6 points, SCA Band 1, 0.125 EFTSL
Undergraduate - Unit
Refer to the specific census and withdrawal dates for the semester(s) in which this unit is offered.
Not offered in 2017
The ability to read and write texts is a core skill we need to live in the modern world. In this unit we look critically at what it means to be literate and the processes by which we develop literacy skills in our first and second languages. A key focus of the unit is exploring how technological changes, such as the advent of twitter and the use of imbedded links on websites might affect the ways in which we process and design texts. We also consider different approaches to teaching literacy skills in schools and universities and the issues of access, power and participation embedded within them.
Upon successful completion of this unit students will be able to:
- Deconstruct the skills involved in being literate;
- Make informed contributions to public debate on different approaches to teaching literacy to young children and advantages and disadvantages of each approach;
- Discuss the demands of academic literacy and how the development of literacy skills varies in first and second languages;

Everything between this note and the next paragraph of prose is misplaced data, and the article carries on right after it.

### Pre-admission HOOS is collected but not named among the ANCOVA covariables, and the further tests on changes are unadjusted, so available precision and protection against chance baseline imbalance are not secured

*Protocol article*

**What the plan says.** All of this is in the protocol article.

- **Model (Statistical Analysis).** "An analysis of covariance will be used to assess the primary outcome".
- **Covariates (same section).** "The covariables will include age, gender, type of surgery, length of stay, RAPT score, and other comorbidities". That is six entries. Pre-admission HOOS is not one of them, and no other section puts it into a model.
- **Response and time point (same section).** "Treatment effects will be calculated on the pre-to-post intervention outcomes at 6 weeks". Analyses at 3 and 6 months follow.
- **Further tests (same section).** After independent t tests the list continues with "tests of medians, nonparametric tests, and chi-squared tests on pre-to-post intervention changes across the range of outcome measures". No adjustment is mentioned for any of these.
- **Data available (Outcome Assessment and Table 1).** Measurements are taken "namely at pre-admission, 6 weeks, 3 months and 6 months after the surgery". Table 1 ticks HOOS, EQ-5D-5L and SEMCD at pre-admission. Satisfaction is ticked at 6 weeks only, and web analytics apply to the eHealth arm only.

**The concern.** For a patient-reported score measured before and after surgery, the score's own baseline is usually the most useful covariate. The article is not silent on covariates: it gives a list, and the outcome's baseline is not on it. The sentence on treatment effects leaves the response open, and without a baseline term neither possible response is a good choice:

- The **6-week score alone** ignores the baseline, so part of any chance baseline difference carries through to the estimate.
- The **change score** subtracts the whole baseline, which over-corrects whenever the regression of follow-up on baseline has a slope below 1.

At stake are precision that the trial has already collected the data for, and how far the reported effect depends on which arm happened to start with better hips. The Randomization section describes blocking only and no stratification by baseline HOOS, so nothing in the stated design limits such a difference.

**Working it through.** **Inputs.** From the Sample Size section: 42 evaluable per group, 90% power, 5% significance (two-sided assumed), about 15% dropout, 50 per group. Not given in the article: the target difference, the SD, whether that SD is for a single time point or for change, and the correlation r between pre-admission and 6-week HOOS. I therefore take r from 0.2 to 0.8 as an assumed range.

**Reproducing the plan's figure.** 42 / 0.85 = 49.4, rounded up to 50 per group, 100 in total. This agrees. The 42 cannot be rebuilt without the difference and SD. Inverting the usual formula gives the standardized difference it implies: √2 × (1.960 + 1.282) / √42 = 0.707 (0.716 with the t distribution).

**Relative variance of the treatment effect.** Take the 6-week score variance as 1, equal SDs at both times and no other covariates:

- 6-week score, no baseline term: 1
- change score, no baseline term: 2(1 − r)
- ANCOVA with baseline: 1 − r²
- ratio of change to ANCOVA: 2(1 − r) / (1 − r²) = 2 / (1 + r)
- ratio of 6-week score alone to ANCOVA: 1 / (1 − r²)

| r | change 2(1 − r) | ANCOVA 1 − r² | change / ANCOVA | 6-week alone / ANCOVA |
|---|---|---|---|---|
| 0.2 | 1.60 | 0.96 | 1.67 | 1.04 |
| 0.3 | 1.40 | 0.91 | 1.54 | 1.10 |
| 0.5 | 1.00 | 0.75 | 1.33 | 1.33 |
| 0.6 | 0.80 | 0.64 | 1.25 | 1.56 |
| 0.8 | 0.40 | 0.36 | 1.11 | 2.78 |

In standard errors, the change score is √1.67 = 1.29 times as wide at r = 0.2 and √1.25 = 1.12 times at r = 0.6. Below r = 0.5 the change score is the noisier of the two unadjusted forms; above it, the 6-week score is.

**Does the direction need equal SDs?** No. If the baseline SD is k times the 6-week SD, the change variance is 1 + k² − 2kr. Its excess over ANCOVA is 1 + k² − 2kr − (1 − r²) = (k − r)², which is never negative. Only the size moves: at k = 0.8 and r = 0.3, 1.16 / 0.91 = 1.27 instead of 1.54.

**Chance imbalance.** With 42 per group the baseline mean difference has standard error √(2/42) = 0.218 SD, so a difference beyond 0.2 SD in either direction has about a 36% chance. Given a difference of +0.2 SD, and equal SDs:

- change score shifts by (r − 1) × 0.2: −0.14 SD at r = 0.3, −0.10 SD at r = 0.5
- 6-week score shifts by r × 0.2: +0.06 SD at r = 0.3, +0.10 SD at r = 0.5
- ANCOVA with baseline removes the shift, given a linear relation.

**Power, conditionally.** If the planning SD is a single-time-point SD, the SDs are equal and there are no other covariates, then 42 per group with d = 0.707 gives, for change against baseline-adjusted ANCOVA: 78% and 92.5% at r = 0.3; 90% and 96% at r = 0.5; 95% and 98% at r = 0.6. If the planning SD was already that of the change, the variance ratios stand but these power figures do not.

- Give detailed comparison of the typical linguist features of at least two different types of texts;
- Design and conduct their own ethnographic study of literacy events.
Within semester assessment: 100%
Minimum total expected workload to achieve the learning outcomes for this unit is 144 hours per semester typically comprising a mixture of scheduled learning activities and independent study. A unit requires on average three/four hours of scheduled activities per week. Scheduled activities may include a combination of teacher directed learning, peer directed learning and online engagement.
See also Unit timetable information
This unit applies to the following area(s) of study
12 credit points in Linguistics at level 2 units